In parallel computing, speedup refers to how much a parallel algorithm is faster than a corresponding sequential algorithm.

Speedup is defined as:

                                        
S p = T 1 T p S p T 1 T p

where

  • p is the number of processers
  • T 1 T 1 is the time of the sequential algorithm
  • T p T p is the time of the parallel algorithm with p processors

Exercise 3: Calculating PI

The value of pi can be computed approximately using an integration technique (see the course slides for more information). Using the serial and parallel code implementations found in ../Practicals/Practical_3/Exercise_2, calculate the speedup obtained for 1, 2, 4 and 8 processors.

Tip:

Briefly review the serial and parallel code implementations so you are familiar with the computational method and its MPI parallelisaton.

Record your results in a table similar to Table 1.

Table 1: Speedup Results for PI Calculation
Processors Time Taken(sec) Speedup
   
1
   
   
2
   
   
4
   
   
8
   

Glossary

Message Passing:

A communication protocol whereby processes communicate by sending and receiving data through messages.

MPI Communication World:

A collection of MPI processes which can communicate through passing messages. The default communication world for a MPI process is MPI_COMM_WORLD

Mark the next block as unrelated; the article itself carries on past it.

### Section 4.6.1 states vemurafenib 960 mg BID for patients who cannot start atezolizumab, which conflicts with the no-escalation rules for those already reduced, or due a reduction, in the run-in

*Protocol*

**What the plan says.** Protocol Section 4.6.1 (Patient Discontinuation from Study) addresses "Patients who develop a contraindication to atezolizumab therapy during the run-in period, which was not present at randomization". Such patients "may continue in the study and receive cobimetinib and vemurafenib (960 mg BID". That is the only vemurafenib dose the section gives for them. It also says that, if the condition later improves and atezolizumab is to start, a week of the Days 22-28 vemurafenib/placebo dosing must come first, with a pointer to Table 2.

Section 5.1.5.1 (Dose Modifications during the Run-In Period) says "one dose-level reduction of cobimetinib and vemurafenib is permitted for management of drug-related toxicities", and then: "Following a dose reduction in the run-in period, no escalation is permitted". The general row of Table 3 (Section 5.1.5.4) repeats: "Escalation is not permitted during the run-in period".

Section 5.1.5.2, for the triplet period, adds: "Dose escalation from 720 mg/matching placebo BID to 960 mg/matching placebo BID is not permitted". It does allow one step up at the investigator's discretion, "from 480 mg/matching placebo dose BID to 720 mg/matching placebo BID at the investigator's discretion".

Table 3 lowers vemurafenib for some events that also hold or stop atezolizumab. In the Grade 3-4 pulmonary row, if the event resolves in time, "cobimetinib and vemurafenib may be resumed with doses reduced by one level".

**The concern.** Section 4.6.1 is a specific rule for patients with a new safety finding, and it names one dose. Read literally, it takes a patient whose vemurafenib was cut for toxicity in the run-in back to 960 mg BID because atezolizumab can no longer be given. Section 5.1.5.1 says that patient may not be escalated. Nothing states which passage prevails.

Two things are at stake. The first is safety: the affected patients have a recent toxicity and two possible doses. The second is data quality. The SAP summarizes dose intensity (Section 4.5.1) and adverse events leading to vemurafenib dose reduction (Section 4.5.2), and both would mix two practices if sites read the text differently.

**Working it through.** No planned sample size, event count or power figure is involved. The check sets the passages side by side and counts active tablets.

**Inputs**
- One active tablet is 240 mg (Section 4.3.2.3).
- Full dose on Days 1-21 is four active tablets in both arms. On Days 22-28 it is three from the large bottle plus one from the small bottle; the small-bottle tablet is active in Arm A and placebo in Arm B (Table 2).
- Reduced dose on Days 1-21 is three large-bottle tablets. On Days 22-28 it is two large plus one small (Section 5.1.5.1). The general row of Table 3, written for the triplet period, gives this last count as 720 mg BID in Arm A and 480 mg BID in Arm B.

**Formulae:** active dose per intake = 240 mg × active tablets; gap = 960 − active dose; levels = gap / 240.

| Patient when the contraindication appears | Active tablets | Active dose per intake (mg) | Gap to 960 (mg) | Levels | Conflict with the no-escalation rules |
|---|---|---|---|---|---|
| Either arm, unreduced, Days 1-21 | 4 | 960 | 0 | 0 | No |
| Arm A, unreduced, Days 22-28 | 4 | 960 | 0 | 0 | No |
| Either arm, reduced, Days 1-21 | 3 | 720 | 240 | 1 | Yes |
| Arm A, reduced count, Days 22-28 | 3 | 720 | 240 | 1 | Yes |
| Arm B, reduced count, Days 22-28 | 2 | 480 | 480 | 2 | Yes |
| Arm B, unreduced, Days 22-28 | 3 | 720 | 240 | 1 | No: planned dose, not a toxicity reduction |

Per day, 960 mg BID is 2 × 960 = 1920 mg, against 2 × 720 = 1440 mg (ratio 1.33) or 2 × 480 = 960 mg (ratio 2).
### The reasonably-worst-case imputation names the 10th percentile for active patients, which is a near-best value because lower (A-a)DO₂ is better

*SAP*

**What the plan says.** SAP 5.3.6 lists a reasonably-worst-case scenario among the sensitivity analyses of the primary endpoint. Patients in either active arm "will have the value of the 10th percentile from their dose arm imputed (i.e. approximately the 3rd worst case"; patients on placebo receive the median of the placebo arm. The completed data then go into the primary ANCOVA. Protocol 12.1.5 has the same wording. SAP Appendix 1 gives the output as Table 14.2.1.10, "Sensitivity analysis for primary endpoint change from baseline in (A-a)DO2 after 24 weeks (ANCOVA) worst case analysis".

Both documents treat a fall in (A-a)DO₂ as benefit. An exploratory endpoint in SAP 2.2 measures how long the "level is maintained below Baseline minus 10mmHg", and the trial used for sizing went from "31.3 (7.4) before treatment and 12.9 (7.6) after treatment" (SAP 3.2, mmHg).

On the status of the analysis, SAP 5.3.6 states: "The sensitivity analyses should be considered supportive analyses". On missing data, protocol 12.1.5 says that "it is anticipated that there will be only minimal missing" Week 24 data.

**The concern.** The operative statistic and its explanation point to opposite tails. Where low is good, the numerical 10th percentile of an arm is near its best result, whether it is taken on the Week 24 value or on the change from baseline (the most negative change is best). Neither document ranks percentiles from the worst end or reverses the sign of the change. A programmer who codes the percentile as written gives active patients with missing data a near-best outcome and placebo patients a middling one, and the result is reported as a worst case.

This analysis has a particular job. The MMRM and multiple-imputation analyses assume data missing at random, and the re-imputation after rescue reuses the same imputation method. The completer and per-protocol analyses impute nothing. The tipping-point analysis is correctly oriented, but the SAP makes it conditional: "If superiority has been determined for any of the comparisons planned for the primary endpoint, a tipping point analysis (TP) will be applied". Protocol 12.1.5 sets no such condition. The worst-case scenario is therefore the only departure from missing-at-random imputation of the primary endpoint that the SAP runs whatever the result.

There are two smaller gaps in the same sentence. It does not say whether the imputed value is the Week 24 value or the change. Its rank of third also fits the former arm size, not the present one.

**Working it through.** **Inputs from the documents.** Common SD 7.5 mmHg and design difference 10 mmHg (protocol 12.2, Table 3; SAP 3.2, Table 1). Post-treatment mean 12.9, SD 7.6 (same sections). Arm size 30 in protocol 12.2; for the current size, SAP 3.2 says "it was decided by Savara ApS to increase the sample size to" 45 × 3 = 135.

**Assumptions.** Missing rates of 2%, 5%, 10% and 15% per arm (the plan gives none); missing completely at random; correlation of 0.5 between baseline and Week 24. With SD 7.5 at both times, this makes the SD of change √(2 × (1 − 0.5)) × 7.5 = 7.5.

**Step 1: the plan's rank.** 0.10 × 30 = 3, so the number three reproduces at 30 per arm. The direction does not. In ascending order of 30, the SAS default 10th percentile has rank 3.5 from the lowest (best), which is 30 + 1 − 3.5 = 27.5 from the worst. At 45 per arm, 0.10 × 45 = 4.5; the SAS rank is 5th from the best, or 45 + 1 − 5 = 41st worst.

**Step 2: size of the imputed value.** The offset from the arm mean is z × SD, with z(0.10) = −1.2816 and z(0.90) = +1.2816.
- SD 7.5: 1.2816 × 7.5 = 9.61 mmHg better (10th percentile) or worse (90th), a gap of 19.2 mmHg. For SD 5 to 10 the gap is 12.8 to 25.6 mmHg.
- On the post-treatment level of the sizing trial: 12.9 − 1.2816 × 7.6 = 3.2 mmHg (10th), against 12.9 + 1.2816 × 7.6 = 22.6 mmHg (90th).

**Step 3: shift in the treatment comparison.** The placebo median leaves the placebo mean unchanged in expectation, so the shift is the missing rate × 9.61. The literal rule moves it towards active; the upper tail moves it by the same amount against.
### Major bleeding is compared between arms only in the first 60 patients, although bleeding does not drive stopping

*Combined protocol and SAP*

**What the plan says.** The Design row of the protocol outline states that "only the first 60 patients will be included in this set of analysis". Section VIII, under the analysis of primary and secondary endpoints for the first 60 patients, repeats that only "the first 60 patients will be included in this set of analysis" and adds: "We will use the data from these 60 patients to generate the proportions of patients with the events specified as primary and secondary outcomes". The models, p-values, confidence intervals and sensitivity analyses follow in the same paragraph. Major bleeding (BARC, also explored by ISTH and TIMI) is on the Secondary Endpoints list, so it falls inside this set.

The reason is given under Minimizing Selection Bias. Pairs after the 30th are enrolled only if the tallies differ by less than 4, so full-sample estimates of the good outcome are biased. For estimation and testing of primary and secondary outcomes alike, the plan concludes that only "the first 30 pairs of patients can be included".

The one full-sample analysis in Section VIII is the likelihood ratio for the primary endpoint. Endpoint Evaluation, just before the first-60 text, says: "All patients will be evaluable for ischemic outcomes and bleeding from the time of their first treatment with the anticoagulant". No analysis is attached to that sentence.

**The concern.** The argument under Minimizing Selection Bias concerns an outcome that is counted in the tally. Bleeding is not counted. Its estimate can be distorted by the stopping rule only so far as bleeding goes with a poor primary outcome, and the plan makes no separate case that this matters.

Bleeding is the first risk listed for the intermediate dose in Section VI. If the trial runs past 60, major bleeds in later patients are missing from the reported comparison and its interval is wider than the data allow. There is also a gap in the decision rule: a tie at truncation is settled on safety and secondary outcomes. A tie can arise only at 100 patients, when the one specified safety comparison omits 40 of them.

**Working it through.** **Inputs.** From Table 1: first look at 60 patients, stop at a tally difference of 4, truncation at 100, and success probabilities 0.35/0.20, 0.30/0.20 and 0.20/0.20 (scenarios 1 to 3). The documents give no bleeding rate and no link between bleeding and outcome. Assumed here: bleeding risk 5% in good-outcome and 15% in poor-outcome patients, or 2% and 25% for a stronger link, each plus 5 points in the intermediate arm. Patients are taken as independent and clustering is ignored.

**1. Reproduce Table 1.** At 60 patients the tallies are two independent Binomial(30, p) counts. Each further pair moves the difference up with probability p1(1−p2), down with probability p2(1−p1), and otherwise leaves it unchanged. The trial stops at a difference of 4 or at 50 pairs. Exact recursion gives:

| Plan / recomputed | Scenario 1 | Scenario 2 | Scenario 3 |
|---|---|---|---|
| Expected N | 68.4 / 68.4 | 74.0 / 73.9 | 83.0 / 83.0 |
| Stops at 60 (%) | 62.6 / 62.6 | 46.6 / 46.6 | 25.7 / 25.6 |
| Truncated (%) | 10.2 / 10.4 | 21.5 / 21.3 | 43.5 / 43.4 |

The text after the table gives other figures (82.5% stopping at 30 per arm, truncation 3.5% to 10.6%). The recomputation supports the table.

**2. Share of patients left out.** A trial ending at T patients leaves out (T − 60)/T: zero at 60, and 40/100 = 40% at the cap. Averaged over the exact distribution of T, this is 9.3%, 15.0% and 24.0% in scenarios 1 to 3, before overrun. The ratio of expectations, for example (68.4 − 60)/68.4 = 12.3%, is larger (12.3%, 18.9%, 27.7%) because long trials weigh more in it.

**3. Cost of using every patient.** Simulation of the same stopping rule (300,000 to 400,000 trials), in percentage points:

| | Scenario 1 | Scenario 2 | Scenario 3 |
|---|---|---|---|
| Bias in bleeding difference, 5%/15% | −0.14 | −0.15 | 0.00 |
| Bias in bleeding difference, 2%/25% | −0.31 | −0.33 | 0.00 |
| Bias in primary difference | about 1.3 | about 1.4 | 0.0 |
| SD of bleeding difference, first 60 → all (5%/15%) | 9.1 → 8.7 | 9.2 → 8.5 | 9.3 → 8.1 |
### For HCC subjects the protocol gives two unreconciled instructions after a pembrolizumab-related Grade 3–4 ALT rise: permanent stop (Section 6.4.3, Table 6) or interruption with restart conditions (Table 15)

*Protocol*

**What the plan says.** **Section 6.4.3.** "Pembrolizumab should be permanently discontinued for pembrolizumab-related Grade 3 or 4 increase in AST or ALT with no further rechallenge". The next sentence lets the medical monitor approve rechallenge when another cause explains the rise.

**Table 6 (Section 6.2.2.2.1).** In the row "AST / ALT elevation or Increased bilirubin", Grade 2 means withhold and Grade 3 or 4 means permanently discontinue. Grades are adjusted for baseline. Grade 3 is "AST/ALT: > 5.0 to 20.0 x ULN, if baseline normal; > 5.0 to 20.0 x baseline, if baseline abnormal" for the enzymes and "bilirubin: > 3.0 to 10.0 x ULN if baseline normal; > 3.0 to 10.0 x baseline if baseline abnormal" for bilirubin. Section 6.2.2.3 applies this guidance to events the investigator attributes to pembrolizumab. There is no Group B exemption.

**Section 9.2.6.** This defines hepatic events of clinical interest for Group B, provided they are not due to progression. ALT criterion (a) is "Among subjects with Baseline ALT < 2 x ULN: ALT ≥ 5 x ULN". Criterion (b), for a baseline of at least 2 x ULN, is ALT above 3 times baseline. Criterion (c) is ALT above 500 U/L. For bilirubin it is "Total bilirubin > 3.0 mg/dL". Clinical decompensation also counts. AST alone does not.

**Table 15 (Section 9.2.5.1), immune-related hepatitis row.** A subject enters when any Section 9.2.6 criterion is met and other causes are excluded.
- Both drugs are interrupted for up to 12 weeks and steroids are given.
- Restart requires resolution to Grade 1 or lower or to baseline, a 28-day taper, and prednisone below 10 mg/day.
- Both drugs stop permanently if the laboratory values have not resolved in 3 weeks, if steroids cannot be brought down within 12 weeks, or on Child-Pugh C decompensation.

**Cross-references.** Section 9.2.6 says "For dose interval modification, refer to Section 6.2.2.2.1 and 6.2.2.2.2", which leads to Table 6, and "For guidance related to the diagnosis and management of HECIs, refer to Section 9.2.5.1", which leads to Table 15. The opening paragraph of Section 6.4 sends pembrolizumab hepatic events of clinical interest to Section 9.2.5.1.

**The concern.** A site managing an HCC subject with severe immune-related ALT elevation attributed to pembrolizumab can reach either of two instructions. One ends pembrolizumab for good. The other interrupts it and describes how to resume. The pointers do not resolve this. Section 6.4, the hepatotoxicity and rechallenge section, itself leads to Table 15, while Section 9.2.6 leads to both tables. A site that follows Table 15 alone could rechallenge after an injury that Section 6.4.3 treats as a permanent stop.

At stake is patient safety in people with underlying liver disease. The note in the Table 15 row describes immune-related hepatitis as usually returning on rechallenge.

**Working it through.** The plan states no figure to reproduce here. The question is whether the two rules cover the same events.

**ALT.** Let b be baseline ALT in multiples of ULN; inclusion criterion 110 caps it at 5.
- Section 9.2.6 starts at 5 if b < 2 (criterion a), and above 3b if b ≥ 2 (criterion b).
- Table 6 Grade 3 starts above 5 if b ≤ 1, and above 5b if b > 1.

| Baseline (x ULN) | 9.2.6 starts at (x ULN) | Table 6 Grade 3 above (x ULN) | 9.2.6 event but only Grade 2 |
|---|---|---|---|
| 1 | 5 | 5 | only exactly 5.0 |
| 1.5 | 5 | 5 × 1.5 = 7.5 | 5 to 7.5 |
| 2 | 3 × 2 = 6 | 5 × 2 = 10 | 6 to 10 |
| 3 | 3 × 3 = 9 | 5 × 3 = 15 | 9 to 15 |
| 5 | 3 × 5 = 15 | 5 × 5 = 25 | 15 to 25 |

MPI Rank:

Each process in a MPI communication world of P processes is assigned an unique id in the range 0..(P-1). This id is called the rank of the process.

Speedup:

In parallel computing, speedup refers to how much a parallel algorithm is faster than a corresponding sequential algorithm.

Figure 2: Speedup Diagram
Speedup Diagram
SPMD:

Single Program Multiple Data: multiple autonomous processors simultaneously execute the same program at independent points.

Further information: http://en.wikipedia.org/wiki/SPMD

Content actions

Download module as:

Add module to:

My Favorites (?)

'My Favorites' is a special kind of lens which you can use to bookmark modules and collections. 'My Favorites' can only be seen by you, and collections saved in 'My Favorites' can remember the last module you were on. You need an account to use 'My Favorites'.

| A lens I own (?)

Definition of a lens

Lenses

A lens is a custom view of the content in the repository. You can think of it as a fancy kind of list that will let you see content through the eyes of organizations and people you trust.

What is in a lens?

Lens makers point to materials (modules and collections), creating a guide that includes their own comments and descriptive tags about the content.

Who can create a lens?

Any individual member, a community, or a respected organization.

What are tags? tag icon

Tags are descriptors added by lens makers to help label content, attaching a vocabulary that is meaningful in the context of the lens.

| External bookmarks